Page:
When Donald Trump named Oklahoma Attorney General Scott Pruitt, a staunch critic of the Obama administration’s environmental policies, to head the Environmental Protection Agency, the far-left flew into hysterics. In doing so, those individuals may have played into Trump’s hands and strengthened the president-elect’s grip on voters in the Midwestern states that gave him his Electoral College victory.

Pruitt has vigorously opposed regulatory overreach in federal court. Thus, Pruitt “could be the most hostile EPA administrator toward clean air and safe drinking water in history,” declared Ken Cook, head of the Environmental Working Group.

Sen. Bernie Sanders, an independent socialist from Vermont, said, “At a time when climate change is the great environmental threat to the entire planet, it is sad and dangerous that Mr. Trump has nominated Scott Pruitt to lead the EPA.”

Writing at the Daily Beast, Jay Michaelson proclaimed Pruitt’s nomination “historic” because no one “has ever headed the EPA with his level of anti-science, anti-environmental record …”

The New York Times editorialized, “Had Donald Trump spent an entire year scouring the country for someone to weaken clean air and clean water laws and repudiate America’s leadership role in the global battle against climate change, he could not have found a more suitable candidate than Scott Pruitt …”

The aforementioned critics didn’t intend those comments as compliments, but for many voters — including some Democrats — those criticisms may be just that.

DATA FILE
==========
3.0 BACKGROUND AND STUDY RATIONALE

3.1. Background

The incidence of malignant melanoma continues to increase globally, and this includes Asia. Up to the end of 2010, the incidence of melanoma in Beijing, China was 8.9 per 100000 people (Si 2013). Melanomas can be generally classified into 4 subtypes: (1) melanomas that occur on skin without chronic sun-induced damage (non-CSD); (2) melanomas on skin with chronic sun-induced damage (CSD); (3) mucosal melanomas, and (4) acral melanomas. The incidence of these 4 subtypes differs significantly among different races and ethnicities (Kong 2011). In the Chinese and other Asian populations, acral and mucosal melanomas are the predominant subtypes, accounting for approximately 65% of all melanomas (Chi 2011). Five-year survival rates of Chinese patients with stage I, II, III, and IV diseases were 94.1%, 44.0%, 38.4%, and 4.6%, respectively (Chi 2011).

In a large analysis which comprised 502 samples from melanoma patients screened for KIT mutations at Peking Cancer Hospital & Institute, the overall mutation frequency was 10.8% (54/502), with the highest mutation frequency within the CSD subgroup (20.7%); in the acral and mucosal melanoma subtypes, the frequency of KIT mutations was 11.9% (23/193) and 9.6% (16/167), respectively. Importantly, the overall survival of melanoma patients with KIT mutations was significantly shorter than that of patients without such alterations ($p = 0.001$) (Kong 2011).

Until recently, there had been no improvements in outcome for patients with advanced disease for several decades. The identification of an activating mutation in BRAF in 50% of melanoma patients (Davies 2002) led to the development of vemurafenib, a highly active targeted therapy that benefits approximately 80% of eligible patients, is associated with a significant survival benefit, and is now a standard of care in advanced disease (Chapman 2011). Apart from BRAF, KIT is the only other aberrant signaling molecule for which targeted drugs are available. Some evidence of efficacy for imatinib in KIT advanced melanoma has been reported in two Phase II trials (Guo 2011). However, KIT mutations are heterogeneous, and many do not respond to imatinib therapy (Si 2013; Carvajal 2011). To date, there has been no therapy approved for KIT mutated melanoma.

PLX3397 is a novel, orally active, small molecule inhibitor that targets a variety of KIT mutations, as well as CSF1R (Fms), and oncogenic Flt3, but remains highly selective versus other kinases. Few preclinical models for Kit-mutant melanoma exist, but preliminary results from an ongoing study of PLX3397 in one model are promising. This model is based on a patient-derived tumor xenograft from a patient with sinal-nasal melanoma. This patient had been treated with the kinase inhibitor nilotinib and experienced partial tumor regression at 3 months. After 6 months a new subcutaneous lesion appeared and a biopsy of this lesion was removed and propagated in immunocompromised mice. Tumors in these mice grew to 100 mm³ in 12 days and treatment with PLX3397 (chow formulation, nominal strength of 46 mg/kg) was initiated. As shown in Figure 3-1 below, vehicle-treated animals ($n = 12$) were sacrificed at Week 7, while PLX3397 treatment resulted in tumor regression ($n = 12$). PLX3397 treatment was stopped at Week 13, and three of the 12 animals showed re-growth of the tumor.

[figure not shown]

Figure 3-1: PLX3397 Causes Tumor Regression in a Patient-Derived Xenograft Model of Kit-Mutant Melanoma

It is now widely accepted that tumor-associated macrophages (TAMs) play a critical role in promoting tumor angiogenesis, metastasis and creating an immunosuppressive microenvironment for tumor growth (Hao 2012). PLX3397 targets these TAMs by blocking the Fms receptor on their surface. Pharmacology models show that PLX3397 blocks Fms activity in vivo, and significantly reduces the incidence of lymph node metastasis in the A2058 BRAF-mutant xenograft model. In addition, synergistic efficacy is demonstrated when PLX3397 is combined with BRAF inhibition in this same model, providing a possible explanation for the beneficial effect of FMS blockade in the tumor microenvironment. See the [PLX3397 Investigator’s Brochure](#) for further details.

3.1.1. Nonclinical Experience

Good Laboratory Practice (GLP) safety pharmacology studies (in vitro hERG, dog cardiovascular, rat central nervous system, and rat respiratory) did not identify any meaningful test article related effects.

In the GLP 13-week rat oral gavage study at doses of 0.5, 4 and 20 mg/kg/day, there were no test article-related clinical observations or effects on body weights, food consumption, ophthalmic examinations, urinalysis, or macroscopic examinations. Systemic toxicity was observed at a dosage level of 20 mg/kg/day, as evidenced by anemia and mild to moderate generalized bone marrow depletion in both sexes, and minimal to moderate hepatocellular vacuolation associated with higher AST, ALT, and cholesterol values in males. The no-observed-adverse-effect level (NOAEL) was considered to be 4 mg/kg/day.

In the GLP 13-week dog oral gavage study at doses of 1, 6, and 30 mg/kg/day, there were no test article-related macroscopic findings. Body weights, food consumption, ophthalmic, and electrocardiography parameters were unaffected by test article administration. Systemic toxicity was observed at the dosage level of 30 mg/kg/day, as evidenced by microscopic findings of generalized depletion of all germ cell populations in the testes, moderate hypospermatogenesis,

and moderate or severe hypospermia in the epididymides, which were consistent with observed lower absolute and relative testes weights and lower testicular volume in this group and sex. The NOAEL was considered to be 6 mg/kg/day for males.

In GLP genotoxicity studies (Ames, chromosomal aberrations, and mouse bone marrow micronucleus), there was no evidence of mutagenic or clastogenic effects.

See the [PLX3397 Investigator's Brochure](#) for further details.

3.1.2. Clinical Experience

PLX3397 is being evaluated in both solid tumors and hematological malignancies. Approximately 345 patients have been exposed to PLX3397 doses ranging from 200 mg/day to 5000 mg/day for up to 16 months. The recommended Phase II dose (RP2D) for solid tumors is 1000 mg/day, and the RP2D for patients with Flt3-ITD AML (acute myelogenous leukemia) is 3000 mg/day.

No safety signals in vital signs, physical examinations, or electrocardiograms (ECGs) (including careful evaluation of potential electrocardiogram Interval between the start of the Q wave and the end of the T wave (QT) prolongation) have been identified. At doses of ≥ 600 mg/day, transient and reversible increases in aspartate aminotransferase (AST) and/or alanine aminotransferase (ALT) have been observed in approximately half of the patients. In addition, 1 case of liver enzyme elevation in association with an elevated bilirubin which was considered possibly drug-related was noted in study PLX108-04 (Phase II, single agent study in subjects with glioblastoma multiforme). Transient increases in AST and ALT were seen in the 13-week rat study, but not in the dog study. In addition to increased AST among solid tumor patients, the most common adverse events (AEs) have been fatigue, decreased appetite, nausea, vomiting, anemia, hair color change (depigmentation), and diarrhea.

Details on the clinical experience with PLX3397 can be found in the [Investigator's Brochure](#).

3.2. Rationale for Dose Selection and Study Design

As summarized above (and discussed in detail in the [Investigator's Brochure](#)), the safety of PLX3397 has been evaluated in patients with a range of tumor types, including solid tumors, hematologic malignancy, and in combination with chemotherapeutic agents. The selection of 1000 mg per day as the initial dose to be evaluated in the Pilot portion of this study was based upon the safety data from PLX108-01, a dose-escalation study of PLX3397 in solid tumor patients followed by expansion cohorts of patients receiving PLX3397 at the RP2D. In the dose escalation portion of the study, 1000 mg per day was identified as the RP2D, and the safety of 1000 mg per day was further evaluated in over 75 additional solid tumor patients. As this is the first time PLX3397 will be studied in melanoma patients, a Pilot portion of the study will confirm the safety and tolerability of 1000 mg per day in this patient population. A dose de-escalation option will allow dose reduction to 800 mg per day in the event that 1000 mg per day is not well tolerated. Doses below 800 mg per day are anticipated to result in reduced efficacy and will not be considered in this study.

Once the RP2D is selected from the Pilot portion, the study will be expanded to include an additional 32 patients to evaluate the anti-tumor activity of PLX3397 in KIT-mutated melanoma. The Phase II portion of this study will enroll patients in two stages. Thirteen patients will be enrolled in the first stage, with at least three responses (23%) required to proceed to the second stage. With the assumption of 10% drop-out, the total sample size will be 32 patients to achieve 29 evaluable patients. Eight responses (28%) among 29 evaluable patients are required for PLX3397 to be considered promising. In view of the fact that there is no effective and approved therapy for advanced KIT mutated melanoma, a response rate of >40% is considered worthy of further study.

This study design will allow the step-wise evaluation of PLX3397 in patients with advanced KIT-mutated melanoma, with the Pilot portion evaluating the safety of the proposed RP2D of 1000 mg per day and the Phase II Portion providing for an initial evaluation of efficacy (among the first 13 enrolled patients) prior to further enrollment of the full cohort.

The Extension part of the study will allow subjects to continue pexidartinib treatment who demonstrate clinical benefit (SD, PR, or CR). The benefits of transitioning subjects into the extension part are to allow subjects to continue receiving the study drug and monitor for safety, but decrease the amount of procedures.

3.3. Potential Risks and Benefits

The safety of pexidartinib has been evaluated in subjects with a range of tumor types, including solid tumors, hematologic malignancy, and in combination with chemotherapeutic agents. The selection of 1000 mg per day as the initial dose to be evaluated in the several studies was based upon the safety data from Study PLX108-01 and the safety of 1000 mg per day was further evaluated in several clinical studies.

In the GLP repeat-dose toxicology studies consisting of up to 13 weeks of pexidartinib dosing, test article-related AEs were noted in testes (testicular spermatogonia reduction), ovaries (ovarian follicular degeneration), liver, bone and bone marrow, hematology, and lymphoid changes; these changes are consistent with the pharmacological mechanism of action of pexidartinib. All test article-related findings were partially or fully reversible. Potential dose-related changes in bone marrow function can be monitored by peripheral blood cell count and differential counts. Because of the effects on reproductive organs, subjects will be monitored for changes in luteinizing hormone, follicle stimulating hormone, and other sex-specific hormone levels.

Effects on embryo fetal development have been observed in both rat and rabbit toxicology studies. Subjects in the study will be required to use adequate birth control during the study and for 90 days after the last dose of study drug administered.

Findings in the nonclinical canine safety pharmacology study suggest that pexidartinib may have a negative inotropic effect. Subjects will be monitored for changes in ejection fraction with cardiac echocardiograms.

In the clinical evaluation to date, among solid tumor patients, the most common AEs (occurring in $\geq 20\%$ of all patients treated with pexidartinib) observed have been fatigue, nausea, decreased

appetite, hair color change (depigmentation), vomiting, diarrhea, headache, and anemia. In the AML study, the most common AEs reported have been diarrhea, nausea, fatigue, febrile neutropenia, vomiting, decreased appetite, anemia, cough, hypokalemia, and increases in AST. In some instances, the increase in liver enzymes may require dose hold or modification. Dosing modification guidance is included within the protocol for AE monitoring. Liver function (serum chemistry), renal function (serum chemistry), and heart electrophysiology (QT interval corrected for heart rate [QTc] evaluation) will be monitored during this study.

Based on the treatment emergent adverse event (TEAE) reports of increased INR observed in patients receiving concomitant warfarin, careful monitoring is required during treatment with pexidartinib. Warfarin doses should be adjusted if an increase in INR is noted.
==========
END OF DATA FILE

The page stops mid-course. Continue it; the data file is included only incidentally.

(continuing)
Writing at National Journal, Josh Kraushaar noted that “the most glaring problem for the Democratic Party is an unwillingness to even entertain the possibility that its policy agenda had anything to do with its stunning defeat” in the presidential race.

In particular, Kraushaar argues that Democrats’ obsession with environmental extremism is costing them votes.

“Taking a more moderate stand on energy policy — whether it’s supporting the Keystone XL pipeline, championing the fracking boom that’s transforming regional economies, or simply sounding a more skeptical note on the Obama administration’s litany of environmental regulations — would do wonders for the Democratic Party’s ability to compete for the working-class voters who have drifted away from the party.”

Kraushaar points out that in 2010, one-third of U.S. House seats lost by the Democrats were in Midwestern states. In 2014, Republicans aired more than 26,000 ads citing the EPA and regained the Senate and won the most House seats in decades. A March 2014 Pew Research Center poll found a 49 percent plurality of Democrats supported building the Keystone XL pipeline. Among Democrats earning $50,000 or less annually, Keystone supporters outnumbered opponents by 22 percentage points. Citing a Democratic operative, Kraushaar argues Hillary Clinton lost Pennsylvania because of rural voters upset by the Obama administration’s war on coal.

Voters’ animosity toward the EPA isn’t unfounded. The agency has compiled a record of arbitrary and capricious regulation that yields no tangible benefit to citizens, but does extract a huge toll on their personal finances and economic opportunity.

Struggling working-class voters have grown tired of footing the bill for limousine liberals’ ideological obsessions. Thus, the howls of outrage now emanating from the green lobby are music to those voters’ ears.


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